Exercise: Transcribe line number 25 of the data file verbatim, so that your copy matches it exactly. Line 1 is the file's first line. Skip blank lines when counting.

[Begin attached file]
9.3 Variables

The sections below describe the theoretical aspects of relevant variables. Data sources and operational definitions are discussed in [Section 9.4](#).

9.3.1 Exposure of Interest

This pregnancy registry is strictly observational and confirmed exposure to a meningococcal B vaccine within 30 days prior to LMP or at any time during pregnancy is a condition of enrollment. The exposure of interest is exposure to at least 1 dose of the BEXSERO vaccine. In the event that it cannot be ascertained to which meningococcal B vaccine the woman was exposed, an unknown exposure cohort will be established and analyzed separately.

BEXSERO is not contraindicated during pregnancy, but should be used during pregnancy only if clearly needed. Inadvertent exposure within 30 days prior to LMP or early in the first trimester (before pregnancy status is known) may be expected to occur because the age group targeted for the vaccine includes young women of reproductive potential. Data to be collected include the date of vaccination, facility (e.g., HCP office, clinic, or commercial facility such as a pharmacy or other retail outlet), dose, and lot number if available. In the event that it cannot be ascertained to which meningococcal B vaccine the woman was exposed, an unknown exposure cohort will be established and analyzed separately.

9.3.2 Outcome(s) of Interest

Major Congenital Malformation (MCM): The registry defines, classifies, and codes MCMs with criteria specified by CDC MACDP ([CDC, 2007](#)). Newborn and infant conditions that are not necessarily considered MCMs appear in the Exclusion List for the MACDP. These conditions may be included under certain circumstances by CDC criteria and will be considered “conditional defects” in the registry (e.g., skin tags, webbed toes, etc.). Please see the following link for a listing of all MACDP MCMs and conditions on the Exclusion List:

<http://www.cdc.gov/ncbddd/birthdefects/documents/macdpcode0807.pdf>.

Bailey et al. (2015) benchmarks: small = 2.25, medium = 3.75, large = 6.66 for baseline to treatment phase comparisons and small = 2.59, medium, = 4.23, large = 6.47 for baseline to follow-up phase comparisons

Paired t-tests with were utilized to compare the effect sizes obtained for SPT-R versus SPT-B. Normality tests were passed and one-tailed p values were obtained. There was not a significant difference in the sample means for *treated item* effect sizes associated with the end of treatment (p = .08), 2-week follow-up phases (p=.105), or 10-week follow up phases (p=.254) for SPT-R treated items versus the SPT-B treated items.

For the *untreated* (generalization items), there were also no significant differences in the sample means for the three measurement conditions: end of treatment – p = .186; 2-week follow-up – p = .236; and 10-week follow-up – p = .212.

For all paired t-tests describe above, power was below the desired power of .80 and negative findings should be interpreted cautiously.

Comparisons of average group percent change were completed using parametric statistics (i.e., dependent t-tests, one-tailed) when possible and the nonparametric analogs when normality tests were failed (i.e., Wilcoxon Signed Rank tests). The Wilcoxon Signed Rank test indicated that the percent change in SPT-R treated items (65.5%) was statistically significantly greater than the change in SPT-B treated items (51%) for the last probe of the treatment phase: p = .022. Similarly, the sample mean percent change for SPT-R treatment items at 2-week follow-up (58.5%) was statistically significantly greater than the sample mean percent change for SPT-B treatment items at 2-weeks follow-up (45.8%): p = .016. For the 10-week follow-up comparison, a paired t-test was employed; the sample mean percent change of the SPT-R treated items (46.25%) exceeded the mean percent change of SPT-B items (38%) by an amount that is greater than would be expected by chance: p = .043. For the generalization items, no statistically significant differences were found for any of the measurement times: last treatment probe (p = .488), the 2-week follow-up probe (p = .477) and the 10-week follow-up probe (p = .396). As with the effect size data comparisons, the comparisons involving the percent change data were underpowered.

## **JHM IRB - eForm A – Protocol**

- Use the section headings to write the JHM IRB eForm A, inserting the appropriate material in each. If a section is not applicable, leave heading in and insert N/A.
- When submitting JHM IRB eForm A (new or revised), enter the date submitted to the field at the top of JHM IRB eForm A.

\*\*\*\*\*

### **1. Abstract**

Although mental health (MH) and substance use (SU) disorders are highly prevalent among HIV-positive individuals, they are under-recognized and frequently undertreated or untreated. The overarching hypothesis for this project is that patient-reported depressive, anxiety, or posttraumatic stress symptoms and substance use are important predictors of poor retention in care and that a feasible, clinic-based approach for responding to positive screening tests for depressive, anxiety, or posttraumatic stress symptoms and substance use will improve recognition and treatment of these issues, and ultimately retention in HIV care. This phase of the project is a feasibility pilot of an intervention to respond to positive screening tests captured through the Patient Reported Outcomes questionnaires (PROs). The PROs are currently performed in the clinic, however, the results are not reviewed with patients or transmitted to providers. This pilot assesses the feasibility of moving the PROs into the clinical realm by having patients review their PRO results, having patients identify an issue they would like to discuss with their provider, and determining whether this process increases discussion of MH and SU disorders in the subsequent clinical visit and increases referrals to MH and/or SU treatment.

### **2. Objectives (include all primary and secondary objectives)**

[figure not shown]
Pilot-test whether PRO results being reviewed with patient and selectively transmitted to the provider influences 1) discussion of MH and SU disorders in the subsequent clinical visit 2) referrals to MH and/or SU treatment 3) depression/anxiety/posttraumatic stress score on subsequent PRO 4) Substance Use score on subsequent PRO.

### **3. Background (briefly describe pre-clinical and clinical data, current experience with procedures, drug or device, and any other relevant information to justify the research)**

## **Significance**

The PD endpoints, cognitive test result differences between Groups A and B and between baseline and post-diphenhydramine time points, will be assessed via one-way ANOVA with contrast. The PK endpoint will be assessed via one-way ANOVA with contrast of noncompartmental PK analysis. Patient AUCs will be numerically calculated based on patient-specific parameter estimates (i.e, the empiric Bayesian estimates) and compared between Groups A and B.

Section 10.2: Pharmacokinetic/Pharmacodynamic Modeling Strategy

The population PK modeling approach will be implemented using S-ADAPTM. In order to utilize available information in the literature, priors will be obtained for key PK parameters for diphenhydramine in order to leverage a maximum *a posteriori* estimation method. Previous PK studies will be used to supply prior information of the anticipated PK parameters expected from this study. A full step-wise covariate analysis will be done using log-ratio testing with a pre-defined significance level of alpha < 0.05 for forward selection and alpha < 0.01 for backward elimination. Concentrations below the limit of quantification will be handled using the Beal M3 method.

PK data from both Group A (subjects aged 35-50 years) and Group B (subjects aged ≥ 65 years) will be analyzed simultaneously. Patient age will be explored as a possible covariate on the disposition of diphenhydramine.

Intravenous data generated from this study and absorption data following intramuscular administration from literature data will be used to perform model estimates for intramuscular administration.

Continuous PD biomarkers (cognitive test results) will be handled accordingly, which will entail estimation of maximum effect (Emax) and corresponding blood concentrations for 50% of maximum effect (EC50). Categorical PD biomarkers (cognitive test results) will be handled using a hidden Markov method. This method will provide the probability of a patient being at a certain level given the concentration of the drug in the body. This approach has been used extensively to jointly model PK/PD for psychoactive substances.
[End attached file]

The PD endpoints, cognitive test result differences between Groups A and B and between baseline and post-diphenhydramine time points, will be assessed via one-way ANOVA with contrast. The PK endpoint will be assessed via one-way ANOVA with contrast of noncompartmental PK analysis. Patient AUCs will be numerically calculated based on patient-specific parameter estimates (i.e, the empiric Bayesian estimates) and compared between Groups A and B.